Im down in the flatlands, having bade farewell to the Pyrenees. The long hot drive over to the Ecrins, and again avoiding the peage tolls wherever possible.
I had met up with Emily in Seu d’Urgell and driven through Andora, which is a weird place. More petrol stations than I had seen in such a small place anywhere in the world. Cheap fuel though! We passed over the Pas de la Casa and dropped down into the french Ariege, Ax-les-Thermes and Orlu, home of the iconic Dent D’Orlu – the Tooth of the Wolf
Our goal was the classic Les Enfants de la Dalle (TDinf, 6a+ max, 25pitches, 940m) on the south-east face of the Dent d’Orlu. A long climb by anyones standards, and especially for Em. It has a reputation for being sun-baked, dangerous in rain (the first pitches forming the drainage for the face) and having a tricky decent, so we had to time it right and be ready.
We chose to spend a few days warming up on the rock, learning to move quickly and get slick on changeovers and rappels. We started on the lower reaches of the SE face, climbing the first five Pitches of ‘Rose‘ (6a, A0/6b, 470m, 12 pitches) before the weather closed in above us and rain threatened. It seemed like the Dent developed cloud before most of the surrounding mountains, which was odd as its not as tall as many of its neighbours (2222m). Rose has sections of very nice movement, although the route itself weaves an uninspiring-looking line through vegetation and ledges.
The next day we tried to find Pujol, a subsiduary buttress on the mountain, but mis-interpreted the approach instructions, started at the wrong parking and ended up bushwhacking into loose, overgrown terrain. There always seemed to be a big rock face just peeking through the trees, and a path just visible, although unmarked. Once we found a shotgun shell, so i think the faint trails were more likely rarely-used hunting routes. We retreated, sweaty and scratched, to the domestic pleasures of shopping and cold beer. In Ax-les-Thermes we discovered to our surprise that there was a street-performance festival that weekend, and caught Collectif Bim in one of the squares, exploring ideas for their site-specific performance later in the festival – laughing shrubberies, directions shouted down drains, games in the fountain and other vignettes were improvised while we lounged in the shade of a tree. Checking as many weather forcast sources as we could, it seemed like there was a high likelyhood of rain or thunderstorms the following night, and that the day after would be more stable and dry, albeit overcast (which might be a blessing)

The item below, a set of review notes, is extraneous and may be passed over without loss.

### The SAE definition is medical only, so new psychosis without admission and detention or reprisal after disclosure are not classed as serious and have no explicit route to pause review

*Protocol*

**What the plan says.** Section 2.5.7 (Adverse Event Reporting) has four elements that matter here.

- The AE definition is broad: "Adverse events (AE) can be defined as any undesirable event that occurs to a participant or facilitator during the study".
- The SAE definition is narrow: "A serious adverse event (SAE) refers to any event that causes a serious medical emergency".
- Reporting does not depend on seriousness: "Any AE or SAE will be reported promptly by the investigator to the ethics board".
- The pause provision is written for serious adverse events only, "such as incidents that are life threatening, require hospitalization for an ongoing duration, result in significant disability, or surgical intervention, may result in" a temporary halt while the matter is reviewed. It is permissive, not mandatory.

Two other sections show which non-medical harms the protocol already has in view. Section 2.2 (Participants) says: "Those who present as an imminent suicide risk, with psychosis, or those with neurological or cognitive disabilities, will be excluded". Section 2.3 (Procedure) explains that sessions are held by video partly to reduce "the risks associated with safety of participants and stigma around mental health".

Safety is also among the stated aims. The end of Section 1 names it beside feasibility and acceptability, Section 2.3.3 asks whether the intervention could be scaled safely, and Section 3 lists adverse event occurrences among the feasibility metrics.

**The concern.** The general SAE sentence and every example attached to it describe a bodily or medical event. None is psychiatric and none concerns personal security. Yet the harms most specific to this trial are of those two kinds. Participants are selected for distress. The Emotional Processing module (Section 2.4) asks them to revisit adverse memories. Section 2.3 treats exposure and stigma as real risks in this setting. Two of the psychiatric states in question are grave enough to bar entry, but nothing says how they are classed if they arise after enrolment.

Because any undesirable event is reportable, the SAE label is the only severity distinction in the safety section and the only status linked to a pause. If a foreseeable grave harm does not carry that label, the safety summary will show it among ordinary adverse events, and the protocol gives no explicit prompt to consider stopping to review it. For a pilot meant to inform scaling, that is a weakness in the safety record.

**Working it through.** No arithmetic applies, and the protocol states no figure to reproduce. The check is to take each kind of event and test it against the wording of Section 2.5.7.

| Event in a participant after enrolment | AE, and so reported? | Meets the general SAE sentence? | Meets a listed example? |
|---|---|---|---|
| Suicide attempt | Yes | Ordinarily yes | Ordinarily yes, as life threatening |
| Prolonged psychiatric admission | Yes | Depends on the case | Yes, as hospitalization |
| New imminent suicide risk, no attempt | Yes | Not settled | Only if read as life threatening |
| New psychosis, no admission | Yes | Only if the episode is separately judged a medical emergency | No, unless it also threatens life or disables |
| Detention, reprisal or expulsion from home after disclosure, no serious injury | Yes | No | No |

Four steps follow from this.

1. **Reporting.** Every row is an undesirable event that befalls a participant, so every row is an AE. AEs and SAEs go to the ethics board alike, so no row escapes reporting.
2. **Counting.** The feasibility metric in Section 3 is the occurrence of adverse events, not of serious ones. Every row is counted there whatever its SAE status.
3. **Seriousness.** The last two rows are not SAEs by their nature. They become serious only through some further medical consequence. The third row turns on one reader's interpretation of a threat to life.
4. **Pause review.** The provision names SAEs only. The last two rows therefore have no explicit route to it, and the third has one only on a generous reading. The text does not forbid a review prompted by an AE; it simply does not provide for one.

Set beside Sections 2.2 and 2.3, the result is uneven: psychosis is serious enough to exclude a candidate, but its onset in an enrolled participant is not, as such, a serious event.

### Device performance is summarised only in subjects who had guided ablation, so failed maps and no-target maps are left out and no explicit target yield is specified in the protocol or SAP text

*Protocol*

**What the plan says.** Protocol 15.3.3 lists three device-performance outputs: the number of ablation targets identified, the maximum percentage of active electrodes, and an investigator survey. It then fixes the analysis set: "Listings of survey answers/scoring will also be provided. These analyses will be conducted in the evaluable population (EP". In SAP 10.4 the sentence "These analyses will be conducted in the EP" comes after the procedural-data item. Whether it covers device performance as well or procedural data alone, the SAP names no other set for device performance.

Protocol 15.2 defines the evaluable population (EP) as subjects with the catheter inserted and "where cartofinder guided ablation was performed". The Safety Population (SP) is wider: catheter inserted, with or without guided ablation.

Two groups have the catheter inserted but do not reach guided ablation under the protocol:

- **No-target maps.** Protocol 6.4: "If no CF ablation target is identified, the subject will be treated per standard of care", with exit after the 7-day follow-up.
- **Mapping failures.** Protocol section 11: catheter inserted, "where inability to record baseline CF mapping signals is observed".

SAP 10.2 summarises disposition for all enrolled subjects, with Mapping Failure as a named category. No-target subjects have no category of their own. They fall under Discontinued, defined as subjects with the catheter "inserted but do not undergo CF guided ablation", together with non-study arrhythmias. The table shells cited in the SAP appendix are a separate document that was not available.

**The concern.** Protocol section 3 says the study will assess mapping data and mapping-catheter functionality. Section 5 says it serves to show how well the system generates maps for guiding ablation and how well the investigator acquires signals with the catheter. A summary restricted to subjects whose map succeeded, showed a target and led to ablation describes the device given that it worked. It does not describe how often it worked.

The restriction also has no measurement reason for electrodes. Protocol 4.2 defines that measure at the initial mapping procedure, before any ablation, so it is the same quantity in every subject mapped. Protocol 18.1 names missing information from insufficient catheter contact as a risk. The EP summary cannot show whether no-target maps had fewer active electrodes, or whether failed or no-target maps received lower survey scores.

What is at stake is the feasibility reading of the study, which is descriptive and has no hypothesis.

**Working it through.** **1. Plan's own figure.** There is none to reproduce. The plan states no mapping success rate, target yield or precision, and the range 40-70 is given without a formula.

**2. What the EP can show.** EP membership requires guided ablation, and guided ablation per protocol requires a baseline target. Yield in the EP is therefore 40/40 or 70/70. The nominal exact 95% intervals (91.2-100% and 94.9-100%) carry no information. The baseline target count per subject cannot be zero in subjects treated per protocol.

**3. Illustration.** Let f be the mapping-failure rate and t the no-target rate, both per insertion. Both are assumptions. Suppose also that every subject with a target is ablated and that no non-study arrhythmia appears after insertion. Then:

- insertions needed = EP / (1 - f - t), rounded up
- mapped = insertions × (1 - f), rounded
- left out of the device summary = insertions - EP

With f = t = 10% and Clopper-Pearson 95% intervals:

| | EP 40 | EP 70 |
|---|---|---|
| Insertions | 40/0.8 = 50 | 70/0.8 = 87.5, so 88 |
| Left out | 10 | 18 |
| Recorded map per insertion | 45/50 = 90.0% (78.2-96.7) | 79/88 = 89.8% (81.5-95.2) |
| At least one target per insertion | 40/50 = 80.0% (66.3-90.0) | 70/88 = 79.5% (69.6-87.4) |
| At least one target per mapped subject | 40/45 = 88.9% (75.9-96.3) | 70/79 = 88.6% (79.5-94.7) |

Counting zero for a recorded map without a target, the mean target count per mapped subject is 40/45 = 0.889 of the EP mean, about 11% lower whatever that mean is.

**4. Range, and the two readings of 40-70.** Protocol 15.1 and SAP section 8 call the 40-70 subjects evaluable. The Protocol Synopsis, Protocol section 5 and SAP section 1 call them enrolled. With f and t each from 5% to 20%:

The next day we worked out where we had gone wrong with Pujol and found a good, marked trail up to the crag. It offers clean, enjoyabe routes of around five pitches so we climbed Les Palharils (6c 110m, 4 pitches) in the morning, and resisted the temptation to start another, deciding to save our energy for the following day on the big route. We lay and read our books to Radiohead at the road-end parking, while supplies were loaded up for a heli-lift up to the refuge further up the valley. Again the Dent gathered thick cloud in mid-afternoon while the surrounding peaks seemed to remain clear. There was a pair of French lads planning to climb Les Enfants that day – I hope they found their way through the cloud alright as it seemed like visibility would be minimal! We were glad not to be up there that day.
The next morning we rose at 6am, ate well, racked up at the van to minimise baggage, and hiked up the steep slog to the base of the route for 8.30am. The sun had not yet risen onto the face, so we enjoyed the first two (V+) pitches in shade. Another pair arrived below us, and opted to climb the parallel route ‘Durendalle’ instead, racing up with a good amount of simulclimbing.
After the second pitch, it transpired that we had picked the only cloud-free day in the week to do the route. This was certainly a mixed blessing. While we didnt have to worry about rain, the sun was fierce. My feet dont like the heat and soon swole up to make my otherwise comfortable shoes tight – I soon needed to tape over a hot-spot on one heel, which plagued me for the remainder of the route. The heat made the climbing harder than it appeared on paper, but the rock is beautifully clean, the bolts just frequent enough to show the way without too much thought. We simulclimbed pitches 3-4 and 10-12 which kept us to a round 30mins per pitch. Whilst not by any means a speed record, it was steady and should allow us to reach the summit with time to descend in daylight. The climbing is sustainedly slabby, with only small ovelaps, invariably with good holds to pass. The crux 6a+ pitch 15 felt thin and balancy, and Em (with less reach than I) did very well to find another solution, using almost non-existent crimps to move past the long rock-over.